Sarkozy orders Bill banning full Islamic veils
FRENCH PRESIDENT Nicolas Sarkozy has ordered his government to table a draft law that would ban women from wearing full veils in all public places – a more far-reaching proposal than was widely expected.
Government spokesman Luc Chatel said after yesterday’s cabinet meeting that the president had decided in favour of submitting a Bill in May to introduce an outright ban on all face-covering veils, including the niqab and burqa.
Mr Sarkozy had repeatedly said such veils were not welcome in France, but some members of the ruling UMP bloc are known to be against a total ban and the country’s highest administrative body has questioned whether such a move would be constitutional.
The president insisted that “everything should be done so that no one feels stigmatised,” according to Mr Chatel. He believed that the veils “do not pose a problem in a religious sense, but threaten the dignity of women”.
The proposal has divided opinion in France, where almost 10 per cent of the 62 million population is Muslim.
It has been widely assumed for months that the government would opt for a ban on wearing full veils in state buildings and on public transport.
That was the compromise recommended in January by a cross-party report.
After six months of hearings, the report by a parliamentary commission concluded that women who covered their faces were challenging the values of the French republic and called for legislation to ban the veil in all town halls, hospitals, buses, trains and government offices.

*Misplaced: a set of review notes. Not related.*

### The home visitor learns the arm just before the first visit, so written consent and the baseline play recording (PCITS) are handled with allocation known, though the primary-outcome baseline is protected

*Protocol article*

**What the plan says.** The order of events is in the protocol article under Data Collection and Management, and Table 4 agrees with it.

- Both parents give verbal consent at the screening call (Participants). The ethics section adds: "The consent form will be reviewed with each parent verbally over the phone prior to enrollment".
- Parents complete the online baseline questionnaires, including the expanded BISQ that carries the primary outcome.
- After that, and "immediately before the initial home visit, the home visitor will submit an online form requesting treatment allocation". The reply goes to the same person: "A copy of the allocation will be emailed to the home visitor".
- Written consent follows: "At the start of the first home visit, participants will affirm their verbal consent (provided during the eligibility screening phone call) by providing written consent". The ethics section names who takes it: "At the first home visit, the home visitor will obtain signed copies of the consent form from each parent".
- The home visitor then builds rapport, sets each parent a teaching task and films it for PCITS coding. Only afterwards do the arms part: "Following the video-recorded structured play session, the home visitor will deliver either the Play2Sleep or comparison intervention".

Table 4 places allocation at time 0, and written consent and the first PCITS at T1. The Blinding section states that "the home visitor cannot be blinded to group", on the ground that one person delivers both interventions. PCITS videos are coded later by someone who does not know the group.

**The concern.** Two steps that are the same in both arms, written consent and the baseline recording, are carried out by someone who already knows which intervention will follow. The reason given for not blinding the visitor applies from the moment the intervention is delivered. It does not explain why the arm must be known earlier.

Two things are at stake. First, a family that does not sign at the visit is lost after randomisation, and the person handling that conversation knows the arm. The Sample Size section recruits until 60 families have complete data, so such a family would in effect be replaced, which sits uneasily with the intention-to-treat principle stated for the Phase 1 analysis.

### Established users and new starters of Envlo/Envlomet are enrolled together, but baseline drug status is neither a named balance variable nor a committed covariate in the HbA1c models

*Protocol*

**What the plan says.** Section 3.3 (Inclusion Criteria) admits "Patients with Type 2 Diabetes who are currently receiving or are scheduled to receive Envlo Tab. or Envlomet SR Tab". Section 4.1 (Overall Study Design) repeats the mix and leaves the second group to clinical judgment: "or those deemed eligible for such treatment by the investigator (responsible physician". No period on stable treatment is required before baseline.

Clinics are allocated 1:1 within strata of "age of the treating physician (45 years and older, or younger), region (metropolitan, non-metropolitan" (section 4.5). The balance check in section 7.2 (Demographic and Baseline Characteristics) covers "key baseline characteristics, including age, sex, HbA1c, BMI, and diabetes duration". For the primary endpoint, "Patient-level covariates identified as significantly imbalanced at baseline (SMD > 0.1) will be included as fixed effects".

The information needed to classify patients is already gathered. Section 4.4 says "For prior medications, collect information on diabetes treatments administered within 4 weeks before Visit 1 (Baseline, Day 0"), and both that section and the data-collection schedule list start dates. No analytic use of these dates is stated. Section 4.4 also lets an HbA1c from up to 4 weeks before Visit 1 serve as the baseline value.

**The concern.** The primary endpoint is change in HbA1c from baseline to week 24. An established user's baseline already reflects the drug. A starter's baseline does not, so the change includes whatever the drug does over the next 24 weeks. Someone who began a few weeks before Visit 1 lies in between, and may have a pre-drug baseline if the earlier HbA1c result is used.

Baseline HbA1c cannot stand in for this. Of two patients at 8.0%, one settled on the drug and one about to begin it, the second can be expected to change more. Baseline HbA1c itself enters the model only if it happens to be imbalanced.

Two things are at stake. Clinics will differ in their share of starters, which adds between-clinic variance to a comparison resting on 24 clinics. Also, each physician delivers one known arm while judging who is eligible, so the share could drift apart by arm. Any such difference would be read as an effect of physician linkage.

While the proposal for an outright ban has the support of some Muslim groups in France, a number of senior UMP figures have doubts about how it could be enforced, while the leadership of the opposition Socialist Party fears such a law would stigmatise Islam and damage France’s standing in the Muslim world.
The legal basis for a total ban is also contested. Last month the Council of State, which provides the government with legal advice, responded to a request for guidance from prime minister François Fillon by warning against a full ban.
Such a measure, if applied in the street and all other public places, could violate the French constitution and European law, the council stated, as “no indisputable legal basis for a general and absolute ban on wearing a complete face-covering veil as such could be found”. Even limited restrictions would be hard to enforce, it added.
The council found there could be a solid legal basis for requiring people to present an uncovered face in certain cases, including situations involving public security; in courts, polling stations, city halls and places where the sale of items requires age verification; or at school doors, where children are picked up.
French intelligence estimates that up to 2,000 women in France, of whom nearly all are young, cover their faces.
Two-thirds are French citizens, and a quarter are converts to Islam.